May 3, 2020

Navigating Distractions and Boosting Productivity

In my decade at kdm communications, the company has seen substantial growth, including a rise in staff from under ten to 14, along with numerous freelancers. While this expansion brings benefits, such as more writers and celebratory occasions, it poses challenges for easily distracted individuals like myself. The diverse daily discussions in a life science marketing agency, from youth slang to choosing a cat for #NationalCatDay, often divert my attention. The resulting cries of ‘Hannah, please be quiet, you’re distracting me’ resonate in the office. In the fast-paced world of scientific marketing, distractions hinder technical writing. In my pursuit of minimizing disruptions, I’ve discovered strategies that may assist you too.

 

  1. Headphones are your friend, music is optional! Now obviously this isn’t possible all the time, but when I have a pressing job that needs to be finished asap this is my first step. This works two ways; I’m not distracted by other colleagues talking, and my co-workers are much less likely to disturb me. The technical writers at kdm are fond of this tactic as well, using ear defenders while they write and proof. If you do listen to music, I suggest something without lyrics (this blog is being written to the soundtrack of Lord of the Rings).
  2. Write a list, then add timings. If I have a very busy day ahead, I like to take the time to plan my entire day beforehand.  Once I have the order, I estimate the time needed for each task and schedule them accordingly. For example, I scheduled writing this blog for 3pm, and allowed myself 30 minutes for it. Don’t worry if you’re timings are off, I generally find they balance out, some things may take longer than you expect but some will be quicker.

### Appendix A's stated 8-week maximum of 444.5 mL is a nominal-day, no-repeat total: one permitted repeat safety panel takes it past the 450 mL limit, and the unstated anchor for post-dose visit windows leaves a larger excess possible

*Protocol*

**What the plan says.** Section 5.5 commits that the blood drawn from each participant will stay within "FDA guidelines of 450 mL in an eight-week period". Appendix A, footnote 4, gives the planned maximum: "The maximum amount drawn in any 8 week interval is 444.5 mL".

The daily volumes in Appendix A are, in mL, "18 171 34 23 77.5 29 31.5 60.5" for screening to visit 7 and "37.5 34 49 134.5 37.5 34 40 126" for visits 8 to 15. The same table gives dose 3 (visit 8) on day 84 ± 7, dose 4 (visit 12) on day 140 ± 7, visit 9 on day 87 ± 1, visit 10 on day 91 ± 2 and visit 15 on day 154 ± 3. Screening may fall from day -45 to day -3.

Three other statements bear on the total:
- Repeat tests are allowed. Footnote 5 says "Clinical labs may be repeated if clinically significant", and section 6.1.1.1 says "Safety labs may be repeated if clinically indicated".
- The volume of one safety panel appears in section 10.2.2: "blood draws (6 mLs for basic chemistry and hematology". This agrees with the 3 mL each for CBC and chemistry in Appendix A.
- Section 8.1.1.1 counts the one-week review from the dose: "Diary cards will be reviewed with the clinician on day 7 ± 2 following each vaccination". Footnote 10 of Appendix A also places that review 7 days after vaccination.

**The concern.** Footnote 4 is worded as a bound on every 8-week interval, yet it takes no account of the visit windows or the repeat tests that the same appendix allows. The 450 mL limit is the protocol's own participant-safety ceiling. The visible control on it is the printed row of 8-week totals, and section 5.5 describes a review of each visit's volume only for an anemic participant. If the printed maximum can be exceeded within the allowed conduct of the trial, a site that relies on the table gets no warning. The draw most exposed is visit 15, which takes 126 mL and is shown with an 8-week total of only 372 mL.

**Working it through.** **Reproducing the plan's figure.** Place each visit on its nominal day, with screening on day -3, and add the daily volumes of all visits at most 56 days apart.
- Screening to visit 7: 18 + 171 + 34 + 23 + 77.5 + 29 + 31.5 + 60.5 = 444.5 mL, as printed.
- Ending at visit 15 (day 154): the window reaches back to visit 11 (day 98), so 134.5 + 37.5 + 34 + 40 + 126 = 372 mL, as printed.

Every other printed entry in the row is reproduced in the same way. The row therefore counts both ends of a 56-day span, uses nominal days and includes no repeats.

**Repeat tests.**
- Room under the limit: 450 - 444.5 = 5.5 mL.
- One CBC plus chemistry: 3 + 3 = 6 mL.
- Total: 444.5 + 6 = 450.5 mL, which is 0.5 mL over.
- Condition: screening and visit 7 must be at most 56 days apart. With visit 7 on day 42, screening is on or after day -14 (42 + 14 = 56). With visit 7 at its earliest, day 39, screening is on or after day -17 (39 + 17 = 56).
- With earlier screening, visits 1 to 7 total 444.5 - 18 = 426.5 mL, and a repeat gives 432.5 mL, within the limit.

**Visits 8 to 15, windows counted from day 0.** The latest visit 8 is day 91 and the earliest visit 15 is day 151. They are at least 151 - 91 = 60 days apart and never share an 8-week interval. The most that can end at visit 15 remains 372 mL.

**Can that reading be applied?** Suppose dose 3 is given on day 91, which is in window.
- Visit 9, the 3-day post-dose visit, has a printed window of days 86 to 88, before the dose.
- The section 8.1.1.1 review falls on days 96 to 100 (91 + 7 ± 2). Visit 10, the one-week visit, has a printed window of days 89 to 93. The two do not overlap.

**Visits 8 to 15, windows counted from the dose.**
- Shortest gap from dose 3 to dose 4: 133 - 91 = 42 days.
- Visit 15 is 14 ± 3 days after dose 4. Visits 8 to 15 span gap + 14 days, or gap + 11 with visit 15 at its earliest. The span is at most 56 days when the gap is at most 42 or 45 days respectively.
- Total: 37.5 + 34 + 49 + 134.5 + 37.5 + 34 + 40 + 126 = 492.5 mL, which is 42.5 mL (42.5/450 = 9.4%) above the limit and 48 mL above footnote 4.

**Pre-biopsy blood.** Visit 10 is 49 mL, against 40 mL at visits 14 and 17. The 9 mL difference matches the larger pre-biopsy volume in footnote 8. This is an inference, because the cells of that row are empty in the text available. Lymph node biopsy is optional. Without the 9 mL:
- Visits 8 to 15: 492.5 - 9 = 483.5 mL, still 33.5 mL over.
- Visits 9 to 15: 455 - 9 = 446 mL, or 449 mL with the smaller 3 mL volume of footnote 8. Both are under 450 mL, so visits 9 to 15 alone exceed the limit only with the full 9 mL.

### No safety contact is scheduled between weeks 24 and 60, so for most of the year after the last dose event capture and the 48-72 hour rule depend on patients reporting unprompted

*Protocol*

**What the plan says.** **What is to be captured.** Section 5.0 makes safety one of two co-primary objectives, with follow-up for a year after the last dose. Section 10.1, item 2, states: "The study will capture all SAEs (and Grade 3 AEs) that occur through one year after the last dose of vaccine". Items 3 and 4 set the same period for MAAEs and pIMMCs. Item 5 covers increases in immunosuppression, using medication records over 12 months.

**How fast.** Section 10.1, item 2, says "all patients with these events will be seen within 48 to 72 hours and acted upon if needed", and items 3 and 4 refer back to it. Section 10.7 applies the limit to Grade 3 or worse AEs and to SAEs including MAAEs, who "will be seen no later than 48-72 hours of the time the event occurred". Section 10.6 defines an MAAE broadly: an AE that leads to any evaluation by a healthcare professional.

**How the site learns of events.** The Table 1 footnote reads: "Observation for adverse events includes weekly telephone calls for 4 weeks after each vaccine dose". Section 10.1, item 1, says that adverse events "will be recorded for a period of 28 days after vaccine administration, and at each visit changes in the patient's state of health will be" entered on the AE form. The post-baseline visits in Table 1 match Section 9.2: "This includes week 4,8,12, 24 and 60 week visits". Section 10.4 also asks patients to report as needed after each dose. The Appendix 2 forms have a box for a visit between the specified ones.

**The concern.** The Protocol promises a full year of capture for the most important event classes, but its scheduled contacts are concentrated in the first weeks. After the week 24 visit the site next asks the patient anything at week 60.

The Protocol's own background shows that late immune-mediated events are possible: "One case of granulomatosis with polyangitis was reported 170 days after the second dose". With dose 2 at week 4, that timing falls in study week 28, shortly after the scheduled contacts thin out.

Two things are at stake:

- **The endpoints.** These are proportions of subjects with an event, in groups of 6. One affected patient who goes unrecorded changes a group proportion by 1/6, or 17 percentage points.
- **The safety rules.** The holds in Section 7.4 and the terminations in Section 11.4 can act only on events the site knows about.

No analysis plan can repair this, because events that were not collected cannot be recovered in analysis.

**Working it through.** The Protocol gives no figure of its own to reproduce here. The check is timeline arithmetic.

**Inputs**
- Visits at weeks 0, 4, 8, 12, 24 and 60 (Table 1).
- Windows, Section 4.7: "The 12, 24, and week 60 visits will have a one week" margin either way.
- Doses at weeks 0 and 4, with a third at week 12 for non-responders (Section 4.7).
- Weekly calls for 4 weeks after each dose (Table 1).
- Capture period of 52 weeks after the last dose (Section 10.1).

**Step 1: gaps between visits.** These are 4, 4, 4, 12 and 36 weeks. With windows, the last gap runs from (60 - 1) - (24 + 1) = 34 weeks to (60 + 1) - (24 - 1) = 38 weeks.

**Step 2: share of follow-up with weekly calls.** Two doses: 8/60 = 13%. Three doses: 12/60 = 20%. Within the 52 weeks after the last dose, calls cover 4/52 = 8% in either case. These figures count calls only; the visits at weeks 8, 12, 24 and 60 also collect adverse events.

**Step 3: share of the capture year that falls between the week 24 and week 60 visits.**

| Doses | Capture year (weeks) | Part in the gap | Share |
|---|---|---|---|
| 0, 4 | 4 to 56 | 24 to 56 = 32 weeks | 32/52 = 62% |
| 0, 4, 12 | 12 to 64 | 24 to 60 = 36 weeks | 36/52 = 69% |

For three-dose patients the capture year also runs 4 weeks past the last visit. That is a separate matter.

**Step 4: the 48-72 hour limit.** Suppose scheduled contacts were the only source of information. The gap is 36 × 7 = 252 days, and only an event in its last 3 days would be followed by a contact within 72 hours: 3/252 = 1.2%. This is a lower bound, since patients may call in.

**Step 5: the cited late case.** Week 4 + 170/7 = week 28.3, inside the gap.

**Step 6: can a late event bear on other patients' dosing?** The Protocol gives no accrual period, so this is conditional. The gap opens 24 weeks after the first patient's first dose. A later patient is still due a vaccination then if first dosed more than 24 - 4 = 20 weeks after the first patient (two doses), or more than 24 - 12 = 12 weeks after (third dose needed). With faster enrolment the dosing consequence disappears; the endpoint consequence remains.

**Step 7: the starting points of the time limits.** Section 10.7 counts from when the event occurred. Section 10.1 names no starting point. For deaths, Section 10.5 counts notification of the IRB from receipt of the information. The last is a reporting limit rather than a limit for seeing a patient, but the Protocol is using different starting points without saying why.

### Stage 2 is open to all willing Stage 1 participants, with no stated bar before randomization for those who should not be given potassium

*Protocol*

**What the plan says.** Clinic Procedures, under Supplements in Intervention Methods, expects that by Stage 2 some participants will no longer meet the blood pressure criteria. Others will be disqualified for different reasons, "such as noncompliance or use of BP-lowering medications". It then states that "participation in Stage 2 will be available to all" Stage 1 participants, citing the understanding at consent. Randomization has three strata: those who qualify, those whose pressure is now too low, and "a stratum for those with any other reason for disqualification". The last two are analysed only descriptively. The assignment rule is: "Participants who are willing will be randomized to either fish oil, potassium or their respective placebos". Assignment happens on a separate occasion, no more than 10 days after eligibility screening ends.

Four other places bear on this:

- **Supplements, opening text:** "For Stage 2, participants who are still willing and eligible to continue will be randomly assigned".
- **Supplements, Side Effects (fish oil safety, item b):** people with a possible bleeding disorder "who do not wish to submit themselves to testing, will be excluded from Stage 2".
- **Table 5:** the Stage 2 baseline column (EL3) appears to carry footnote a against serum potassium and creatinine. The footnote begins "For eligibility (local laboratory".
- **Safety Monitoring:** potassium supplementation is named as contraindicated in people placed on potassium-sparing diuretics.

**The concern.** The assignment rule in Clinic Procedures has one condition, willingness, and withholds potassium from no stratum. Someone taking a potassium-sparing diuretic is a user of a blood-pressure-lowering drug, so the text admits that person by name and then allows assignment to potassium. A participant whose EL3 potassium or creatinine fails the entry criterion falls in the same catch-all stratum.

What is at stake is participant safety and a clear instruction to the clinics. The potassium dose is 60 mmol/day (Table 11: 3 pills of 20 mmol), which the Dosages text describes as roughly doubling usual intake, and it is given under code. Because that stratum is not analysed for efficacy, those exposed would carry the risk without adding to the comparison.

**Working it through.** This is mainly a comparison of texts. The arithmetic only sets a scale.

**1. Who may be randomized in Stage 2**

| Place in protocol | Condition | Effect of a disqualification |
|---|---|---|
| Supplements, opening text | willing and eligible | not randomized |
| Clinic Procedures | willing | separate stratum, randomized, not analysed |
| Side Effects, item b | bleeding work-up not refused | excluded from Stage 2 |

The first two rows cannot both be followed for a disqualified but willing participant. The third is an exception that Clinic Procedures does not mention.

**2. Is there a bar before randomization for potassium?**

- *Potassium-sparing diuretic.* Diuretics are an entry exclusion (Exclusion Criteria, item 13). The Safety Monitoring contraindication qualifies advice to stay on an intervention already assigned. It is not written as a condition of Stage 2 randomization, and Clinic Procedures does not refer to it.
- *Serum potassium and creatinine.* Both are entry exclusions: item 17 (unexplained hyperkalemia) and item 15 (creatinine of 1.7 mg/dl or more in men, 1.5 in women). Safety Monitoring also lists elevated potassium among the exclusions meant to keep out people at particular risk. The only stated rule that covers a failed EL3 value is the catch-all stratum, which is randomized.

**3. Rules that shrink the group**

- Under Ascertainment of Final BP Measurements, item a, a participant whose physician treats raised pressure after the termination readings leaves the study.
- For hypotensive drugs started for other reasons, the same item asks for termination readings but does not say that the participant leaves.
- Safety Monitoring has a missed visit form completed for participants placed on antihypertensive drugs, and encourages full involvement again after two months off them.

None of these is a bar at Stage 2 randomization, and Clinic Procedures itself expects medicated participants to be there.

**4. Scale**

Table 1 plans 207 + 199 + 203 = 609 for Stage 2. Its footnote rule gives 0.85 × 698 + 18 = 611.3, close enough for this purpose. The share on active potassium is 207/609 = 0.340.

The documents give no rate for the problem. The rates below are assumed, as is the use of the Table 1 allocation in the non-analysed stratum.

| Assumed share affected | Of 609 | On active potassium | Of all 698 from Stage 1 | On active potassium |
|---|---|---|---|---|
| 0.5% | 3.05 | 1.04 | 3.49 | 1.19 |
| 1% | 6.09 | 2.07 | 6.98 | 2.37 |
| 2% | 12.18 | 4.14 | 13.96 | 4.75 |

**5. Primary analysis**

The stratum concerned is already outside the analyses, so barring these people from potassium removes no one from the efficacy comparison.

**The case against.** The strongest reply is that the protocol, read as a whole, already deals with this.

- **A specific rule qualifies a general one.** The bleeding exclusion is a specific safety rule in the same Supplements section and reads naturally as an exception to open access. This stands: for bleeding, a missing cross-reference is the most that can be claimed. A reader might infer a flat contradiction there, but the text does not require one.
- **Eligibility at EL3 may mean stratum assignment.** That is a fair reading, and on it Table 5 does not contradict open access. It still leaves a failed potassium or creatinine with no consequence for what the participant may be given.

3. If you start something, then finish it. This goes with the above, but don’t jump from one project to another. This definitely used to be my downfall. I would start one task, and then suddenly remember another urgent job and switch to working on that. Sometimes this is inevitable if an urgent email comes in, but most of the time it’s preventable.
  4. Ignore your emails.  Manage your emails strategically. While it may not be feasible for everyone to ignore them completely, you can minimize their impact. Categorize incoming emails on a scale of 1-5. Urgent emails require immediate attention but are rare. Once labeled, either address the email promptly or add it to a list for future consideration.
  5. Take breaks when necessary. Your brain may reach its limit, leading to distractions by the smallest things. Breaks vary for individuals; some may simply walk to the kitchen for coffee, rejuvenating upon return. Others may benefit from fresh air or a short outdoor walk to clear their minds. As mentioned earlier, breaking down large projects into smaller tasks can significantly enhance productivity.

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